Some contend protection of buck fawns is unnecessary, but in situations like the example above I’ll argue that learning to distinguish between antlerless deer in the field and selecting against buck fawns can dramatically help managers meet their deer density goals. Many state agency biologists recognize this and provide information to hunters on how to identify antlerless deer on the hoof. With escalating antlerless harvests in many states, we were interested in how the buck fawn harvest has changed over the past decade. To calculate this, QDMA surveyed all state deer project leaders and asked what percentage of their total antlerless harvest was buck fawns in 1998 and 2008. The data showed the percentage of buck fawns in the antlerless harvest declined from an average of 19 percent in 1998 to 16 percent in 2008. This savings may appear small, but given the harvest of approximately 3.4 million antlerless deer in 2008, a 3 percent savings would have equated to 102,000 buck fawns. Nationally, the percentage ranged from 3 percent in Mississippi (data collected on wildlife management areas and DMAP properties) to 25 percent in Ohio and Wisconsin in 2008. The percentage in Ohio and Wisconsin is not surprising as both states have highly productive deer herds (i.e., a lot of fawns entering the populations) and aggressive antlerless harvest programs. However, both states could benefit if some of those buck fawns harvested were adult does instead. Notable declines in buck fawn harvest from 1998 to 2008 occurred in New Jersey (25 to 13 percent), Georgia (26 to 18 percent), North Carolina (17 to 12 percent) and Virginia (22 to 17 percent).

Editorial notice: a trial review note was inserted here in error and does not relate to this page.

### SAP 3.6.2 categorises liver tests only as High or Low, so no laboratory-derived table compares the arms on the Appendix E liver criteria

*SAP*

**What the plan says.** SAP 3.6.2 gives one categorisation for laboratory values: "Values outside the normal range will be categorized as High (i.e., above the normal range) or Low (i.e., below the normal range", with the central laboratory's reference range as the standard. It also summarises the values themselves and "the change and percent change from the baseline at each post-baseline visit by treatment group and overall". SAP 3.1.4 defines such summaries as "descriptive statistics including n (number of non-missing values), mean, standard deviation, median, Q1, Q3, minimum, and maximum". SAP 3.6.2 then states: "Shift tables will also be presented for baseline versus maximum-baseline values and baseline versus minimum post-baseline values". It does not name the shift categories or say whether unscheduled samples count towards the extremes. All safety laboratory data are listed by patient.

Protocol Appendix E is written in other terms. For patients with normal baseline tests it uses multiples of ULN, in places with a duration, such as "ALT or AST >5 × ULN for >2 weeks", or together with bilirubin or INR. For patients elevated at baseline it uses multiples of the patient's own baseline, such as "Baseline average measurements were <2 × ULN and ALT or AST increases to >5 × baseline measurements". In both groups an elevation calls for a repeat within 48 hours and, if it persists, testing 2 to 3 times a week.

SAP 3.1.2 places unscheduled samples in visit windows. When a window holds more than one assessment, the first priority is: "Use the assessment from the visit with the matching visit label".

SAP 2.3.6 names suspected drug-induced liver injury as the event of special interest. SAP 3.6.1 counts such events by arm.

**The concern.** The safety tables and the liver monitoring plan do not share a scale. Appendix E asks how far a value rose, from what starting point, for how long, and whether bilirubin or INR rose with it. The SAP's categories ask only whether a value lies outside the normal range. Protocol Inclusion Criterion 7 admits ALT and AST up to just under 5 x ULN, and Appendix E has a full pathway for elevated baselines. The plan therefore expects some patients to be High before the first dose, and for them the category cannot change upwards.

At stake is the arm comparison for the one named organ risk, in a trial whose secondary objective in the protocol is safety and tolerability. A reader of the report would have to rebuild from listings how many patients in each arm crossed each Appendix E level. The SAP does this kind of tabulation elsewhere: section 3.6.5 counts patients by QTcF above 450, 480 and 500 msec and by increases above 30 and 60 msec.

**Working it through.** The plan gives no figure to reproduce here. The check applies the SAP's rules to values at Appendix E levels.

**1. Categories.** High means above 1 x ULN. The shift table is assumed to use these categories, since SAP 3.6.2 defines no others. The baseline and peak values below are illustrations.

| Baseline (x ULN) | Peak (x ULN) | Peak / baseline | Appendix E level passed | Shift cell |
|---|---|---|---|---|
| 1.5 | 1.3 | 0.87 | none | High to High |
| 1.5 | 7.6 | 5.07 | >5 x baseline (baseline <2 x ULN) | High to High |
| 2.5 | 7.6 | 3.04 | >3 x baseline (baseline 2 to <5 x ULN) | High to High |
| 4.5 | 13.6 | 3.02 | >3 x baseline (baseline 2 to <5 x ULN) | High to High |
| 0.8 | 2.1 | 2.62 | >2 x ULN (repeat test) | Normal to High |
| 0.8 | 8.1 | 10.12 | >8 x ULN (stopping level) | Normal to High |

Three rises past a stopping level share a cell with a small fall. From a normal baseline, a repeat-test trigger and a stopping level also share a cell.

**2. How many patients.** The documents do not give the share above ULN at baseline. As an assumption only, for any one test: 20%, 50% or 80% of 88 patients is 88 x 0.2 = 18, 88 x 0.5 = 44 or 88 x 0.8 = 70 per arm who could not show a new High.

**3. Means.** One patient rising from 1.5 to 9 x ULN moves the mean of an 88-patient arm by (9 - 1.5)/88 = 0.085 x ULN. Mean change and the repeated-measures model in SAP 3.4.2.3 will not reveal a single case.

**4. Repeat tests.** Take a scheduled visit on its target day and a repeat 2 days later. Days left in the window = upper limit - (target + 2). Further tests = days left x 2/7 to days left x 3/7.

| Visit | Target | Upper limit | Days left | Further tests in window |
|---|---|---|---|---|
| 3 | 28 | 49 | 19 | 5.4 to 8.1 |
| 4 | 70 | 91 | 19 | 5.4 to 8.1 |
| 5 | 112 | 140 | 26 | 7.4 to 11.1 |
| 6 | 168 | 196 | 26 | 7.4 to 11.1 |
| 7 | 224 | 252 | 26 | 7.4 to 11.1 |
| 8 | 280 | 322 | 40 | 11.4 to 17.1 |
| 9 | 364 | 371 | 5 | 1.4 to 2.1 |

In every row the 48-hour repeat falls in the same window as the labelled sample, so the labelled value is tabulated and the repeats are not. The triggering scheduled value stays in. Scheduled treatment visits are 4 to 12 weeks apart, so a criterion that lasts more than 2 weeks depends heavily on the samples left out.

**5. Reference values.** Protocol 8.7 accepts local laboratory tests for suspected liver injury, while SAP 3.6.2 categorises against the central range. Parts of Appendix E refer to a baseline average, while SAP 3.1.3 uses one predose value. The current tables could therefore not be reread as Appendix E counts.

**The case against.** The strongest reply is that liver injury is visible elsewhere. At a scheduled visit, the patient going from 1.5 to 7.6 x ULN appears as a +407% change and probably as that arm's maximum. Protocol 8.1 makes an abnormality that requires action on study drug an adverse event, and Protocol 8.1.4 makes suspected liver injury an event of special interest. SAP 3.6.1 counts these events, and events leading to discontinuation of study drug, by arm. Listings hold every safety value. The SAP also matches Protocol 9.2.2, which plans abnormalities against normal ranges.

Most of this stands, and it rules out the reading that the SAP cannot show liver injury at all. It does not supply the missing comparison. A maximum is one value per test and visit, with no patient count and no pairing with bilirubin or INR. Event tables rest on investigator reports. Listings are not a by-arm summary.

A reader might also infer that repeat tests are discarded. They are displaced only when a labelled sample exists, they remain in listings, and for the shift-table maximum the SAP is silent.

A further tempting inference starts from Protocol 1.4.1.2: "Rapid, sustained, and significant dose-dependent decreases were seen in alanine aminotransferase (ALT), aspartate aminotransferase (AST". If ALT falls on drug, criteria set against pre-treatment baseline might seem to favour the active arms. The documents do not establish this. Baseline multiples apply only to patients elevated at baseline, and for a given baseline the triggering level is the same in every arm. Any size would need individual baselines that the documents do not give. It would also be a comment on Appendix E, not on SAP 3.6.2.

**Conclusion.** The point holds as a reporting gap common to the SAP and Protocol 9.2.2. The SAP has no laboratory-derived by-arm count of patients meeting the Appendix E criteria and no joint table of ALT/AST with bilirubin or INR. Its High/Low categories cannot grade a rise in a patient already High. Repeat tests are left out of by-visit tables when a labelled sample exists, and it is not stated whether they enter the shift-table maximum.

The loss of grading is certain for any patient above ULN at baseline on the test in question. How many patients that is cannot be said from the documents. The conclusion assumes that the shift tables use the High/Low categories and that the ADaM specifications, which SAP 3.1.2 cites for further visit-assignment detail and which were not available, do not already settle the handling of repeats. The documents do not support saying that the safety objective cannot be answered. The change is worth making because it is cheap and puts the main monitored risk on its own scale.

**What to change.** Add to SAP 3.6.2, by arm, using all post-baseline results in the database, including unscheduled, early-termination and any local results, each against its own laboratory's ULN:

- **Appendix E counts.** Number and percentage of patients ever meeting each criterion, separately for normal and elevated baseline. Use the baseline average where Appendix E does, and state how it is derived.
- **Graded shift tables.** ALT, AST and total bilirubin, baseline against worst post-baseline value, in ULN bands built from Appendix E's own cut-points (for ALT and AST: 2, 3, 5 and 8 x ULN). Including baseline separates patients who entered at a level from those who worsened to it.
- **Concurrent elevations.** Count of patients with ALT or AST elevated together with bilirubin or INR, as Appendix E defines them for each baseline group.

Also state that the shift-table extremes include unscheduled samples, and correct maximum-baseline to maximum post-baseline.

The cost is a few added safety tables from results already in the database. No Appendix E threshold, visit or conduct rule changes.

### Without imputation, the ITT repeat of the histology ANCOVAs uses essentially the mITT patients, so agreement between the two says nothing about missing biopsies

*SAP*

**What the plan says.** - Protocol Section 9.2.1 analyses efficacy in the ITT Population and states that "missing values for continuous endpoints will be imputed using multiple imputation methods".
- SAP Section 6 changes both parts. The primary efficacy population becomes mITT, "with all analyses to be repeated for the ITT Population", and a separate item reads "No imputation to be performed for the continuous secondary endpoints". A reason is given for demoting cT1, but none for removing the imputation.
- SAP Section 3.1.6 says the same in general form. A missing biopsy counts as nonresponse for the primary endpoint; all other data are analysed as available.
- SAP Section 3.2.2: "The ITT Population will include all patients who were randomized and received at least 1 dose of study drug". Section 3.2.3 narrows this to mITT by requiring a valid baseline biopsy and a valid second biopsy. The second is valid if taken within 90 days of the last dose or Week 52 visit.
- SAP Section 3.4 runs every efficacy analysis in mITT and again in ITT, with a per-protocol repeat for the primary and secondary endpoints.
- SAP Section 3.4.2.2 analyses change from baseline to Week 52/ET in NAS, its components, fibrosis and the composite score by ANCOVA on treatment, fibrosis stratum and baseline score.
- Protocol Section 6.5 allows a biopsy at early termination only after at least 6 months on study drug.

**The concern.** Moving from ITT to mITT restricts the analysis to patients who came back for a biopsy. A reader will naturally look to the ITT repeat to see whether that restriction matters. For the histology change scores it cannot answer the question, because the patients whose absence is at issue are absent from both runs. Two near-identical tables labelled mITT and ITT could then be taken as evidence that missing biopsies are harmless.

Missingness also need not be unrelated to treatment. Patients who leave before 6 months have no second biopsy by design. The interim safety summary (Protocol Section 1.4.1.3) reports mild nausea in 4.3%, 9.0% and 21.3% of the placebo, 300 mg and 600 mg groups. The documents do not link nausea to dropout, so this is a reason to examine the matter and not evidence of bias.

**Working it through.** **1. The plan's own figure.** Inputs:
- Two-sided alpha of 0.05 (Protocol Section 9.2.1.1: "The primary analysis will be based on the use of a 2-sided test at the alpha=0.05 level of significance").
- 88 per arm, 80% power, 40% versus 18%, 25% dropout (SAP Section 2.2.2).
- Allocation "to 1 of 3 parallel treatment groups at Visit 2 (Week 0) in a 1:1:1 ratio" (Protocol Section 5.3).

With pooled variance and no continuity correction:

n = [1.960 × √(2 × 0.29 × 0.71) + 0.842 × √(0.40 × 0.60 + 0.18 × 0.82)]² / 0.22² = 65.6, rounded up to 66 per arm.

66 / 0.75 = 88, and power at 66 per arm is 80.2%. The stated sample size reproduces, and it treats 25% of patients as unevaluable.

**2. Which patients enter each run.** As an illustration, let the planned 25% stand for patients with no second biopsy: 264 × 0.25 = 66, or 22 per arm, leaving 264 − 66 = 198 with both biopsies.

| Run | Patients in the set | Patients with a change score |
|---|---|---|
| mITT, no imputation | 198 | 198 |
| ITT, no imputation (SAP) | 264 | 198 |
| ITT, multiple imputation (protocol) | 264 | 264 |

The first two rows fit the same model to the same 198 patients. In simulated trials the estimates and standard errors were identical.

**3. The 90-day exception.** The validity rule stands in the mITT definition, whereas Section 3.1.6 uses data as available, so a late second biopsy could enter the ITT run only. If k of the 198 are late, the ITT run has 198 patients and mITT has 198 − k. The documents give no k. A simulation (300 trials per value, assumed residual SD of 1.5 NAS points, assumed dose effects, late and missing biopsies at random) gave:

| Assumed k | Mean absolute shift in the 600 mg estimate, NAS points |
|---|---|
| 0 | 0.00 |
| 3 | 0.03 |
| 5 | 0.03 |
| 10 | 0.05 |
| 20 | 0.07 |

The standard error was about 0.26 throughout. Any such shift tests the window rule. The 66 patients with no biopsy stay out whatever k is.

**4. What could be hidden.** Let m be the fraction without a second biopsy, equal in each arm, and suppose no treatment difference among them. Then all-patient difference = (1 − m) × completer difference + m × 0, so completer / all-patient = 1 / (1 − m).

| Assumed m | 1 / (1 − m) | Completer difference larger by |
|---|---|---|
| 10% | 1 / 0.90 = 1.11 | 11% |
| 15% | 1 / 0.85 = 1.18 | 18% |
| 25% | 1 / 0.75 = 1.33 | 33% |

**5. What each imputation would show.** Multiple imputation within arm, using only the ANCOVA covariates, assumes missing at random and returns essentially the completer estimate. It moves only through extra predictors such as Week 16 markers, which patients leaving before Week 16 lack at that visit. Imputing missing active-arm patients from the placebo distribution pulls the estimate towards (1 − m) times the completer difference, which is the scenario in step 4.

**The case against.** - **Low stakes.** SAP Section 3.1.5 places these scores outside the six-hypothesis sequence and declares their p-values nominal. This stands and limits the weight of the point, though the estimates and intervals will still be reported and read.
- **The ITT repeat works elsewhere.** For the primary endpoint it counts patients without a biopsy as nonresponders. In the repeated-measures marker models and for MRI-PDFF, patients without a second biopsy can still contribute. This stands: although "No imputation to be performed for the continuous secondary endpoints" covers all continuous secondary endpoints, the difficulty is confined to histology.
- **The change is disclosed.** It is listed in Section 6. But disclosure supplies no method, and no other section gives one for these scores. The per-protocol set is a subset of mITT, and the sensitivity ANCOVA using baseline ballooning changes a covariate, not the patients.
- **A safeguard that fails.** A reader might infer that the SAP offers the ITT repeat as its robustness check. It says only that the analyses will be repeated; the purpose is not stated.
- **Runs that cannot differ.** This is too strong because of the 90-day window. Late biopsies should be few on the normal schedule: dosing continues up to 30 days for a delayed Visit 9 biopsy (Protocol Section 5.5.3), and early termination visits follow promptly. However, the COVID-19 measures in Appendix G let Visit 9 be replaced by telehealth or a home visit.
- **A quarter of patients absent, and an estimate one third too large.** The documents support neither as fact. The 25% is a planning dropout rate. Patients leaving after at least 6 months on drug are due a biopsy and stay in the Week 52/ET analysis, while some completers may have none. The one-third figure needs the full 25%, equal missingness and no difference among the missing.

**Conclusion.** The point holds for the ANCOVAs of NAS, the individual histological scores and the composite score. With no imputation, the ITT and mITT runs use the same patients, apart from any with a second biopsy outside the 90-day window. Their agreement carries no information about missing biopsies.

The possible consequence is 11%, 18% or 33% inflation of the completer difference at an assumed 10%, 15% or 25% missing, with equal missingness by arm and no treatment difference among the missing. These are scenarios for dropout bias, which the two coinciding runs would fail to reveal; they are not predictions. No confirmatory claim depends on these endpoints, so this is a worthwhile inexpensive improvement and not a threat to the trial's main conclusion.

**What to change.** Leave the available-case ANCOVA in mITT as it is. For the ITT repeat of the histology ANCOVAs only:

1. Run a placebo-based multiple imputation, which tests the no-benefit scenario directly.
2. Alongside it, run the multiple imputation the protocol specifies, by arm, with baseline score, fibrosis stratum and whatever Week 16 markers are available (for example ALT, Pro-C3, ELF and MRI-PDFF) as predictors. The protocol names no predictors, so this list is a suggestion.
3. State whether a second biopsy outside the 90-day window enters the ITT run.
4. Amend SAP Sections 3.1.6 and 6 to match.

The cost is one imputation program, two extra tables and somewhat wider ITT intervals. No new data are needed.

Many states have progressive deer management programs, and it’s showing in the health and quality of their herds and habitats, and especially in the satisfaction of their hunters. I’ll reiterate that many deer herds are in balance with the habitat today, and reduced doe harvests are needed in these areas. The focus of this article was for areas with too many deer and how targeting adult does rather than fawns could increase hunters’ effectiveness at balancing the herd with the habitat. As fewer hunters are asked to harvest additional deer, more effective and efficient strategies become necessary. Selecting adult does over buck (and doe) fawns meets this criterion, and it provides additional meat for the table. Sounds like a win-win situation to me.